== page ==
Next, a candidate disassembly sequence is generated 102. The candidate disassembly sequence must be constraint feasible and geometrically feasible. Geometric feasibility means that the steps in the disassembly sequence do not require parts to move in geometrically impossible ways (such as through other solid parts). Constraint feasibility means that the steps in the disassembly sequence do not violate constraints (such as by violating process constraints input from the user).
The candidate disassembly sequence is then communicated 103, for example by displaying on a display device. The sequence can be communicated to a user, or to an additional automated tool. A user can assess the sequence and, if desired, change constraints 104 that affect the generation of the candidate disassembly sequence. The external automated tool can assess the candidate disassembly sequence for compliance with additional requirements, such as cost or time, and change the constraints 104 accordingly. The process can then repeat 105, generating a new candidate disassembly sequence that is constraint feasible with the revised constraints 102.
FIG. 2 illustrates an apparatus according to the present invention. Processing unit 251 connects with input device 252, output device 253, storage system 254, and software 260. Software 260 comprises model input software 261, sequence output software 262, constraint input software 263, candidate sequence generation software 264, and iterative software 265.
Processing unit 251 can comprise, for example, a microprocessor, a multiprocessor, or a workstation. Those skilled in the art will appreciate other suitable processing apparatus. Input device 252 can comprise, for example, a keyboard, a pointing device such as a mouse or digitizer, a voice input system, a tape or disk reader, a computer network interface, a scanner, or combinations thereof. Those skilled in the art will appreciate other suitable input devices. Output device 253 can comprise, for example, a display screen, a multidimensional display system, a printer, an audio output system, a computer network interface, a disk or tape writer, or combinations thereof. Those skilled in the art will appreciate other suitable output devices. Storage system 254 can comprise semiconductor memory, disk storage, tape storage, a computer network connection to other storage resources, optical storage, or combinations thereof. Those skilled in the art will appreciate other suitable storage systems.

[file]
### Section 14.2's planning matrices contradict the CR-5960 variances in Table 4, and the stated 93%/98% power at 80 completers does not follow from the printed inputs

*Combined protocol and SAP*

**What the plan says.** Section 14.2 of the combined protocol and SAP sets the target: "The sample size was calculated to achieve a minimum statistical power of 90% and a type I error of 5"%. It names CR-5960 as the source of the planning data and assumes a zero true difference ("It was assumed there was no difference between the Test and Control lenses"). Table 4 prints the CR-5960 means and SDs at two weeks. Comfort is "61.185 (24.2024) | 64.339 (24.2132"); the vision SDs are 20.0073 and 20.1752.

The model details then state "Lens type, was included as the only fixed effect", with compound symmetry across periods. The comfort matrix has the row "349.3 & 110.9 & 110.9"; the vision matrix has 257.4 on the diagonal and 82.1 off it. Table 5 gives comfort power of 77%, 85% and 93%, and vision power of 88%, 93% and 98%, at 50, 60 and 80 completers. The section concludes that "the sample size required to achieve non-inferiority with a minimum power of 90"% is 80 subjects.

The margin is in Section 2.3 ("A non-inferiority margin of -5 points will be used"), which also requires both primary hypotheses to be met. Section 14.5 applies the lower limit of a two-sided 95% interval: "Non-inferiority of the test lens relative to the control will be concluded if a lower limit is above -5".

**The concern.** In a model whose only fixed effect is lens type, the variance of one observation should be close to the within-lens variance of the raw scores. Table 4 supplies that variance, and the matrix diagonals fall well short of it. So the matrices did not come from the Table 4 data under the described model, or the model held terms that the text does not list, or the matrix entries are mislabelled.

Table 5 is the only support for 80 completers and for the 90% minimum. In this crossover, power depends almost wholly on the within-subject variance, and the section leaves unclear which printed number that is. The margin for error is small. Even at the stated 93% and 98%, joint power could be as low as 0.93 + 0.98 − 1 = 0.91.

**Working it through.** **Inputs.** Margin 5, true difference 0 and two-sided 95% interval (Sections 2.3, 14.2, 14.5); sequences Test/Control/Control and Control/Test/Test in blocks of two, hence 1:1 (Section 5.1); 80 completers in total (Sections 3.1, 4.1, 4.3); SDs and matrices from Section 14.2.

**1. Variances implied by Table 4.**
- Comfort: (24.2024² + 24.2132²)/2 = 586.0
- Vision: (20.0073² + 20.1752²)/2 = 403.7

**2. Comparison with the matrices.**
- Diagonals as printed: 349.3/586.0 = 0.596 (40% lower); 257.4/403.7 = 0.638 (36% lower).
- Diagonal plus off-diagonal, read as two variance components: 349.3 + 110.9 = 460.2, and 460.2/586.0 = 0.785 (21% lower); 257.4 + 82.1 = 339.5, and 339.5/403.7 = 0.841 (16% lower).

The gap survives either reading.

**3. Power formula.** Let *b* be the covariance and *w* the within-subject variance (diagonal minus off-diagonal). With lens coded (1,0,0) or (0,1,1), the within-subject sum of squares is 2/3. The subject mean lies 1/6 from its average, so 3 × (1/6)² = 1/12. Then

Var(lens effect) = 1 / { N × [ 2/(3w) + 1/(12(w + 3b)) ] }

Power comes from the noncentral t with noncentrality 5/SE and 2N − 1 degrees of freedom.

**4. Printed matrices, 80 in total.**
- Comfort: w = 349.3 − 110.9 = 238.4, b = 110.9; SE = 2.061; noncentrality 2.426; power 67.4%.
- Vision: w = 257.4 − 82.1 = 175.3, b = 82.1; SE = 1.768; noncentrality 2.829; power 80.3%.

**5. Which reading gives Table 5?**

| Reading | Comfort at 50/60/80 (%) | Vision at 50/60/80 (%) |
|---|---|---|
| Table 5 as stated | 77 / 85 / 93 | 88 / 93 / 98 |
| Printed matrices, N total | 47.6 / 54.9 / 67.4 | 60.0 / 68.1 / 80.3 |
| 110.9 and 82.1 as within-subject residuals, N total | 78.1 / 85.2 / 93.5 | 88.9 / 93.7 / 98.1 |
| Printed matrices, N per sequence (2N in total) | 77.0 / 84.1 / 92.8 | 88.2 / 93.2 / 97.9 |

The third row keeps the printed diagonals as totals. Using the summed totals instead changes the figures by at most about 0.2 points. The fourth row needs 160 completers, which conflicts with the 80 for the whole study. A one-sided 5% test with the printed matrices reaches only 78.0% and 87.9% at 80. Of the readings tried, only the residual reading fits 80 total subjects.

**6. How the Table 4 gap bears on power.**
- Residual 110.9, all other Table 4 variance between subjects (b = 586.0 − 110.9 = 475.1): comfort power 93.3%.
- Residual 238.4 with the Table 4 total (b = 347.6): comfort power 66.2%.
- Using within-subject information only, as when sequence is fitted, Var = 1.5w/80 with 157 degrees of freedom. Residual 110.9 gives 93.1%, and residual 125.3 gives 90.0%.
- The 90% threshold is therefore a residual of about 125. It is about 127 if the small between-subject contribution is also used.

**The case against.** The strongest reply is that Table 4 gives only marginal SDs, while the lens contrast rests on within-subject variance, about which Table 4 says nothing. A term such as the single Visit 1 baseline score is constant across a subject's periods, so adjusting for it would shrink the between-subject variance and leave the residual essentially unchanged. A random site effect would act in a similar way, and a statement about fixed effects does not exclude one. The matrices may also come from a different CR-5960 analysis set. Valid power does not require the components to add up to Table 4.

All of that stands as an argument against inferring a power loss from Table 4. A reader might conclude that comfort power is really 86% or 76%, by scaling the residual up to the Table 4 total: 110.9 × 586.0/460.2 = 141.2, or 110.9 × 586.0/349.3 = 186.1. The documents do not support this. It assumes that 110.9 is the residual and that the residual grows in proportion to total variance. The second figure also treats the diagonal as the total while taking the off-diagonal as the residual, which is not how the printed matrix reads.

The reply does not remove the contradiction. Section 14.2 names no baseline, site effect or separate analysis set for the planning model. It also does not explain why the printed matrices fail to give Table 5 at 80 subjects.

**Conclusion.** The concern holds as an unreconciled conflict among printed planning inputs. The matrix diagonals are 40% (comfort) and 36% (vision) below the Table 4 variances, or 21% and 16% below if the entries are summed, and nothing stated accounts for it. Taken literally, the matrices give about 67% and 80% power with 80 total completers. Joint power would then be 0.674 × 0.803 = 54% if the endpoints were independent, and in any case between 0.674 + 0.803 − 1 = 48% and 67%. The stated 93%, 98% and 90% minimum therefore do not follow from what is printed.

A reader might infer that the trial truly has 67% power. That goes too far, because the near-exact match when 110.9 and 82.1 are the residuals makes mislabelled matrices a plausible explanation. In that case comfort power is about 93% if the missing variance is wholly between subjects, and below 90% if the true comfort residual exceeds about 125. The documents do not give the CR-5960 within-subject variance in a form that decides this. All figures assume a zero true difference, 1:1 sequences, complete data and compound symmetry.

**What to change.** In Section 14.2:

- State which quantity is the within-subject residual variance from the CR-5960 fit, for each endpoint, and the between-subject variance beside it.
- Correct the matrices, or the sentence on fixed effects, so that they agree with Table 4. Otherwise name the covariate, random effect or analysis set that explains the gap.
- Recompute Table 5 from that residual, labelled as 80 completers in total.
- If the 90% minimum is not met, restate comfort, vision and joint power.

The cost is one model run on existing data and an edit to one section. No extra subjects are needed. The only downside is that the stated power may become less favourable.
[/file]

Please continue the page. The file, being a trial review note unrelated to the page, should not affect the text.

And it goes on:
Software 260 can be stored in storage system 254, in separate storage (not shown), accessed from a computer network interface (not shown), directly implemented in hardware (not shown), or stored and accessed in other manners known to those skilled in the art. Model input software 261 comprises software that uses input device 252 to read a model of a mechanical system and store it in storage system 254. Model input software 261 can be software executed by processing unit 251, or can be a separate subsystem operating in coordination with processing unit 251. Constraint input software 263 comprises software that causes input device 252 to read constraint definitions and store them in storage system 254. Constraint input software 261 can be software executed by processing unit 251 or can be a separate subsystem operating in coordination with processing unit 251. Sequence output software 262 comprises software that communicates a disassembly sequence using output device 253. Sequence output software 261 can be software executed by processing unit 251 or can be a separate subsystem operating in coordination with processing unit 251. For example, sequence output software 261 can be software that drives a display screen output device 253 to present an animation of a disassembly sequence.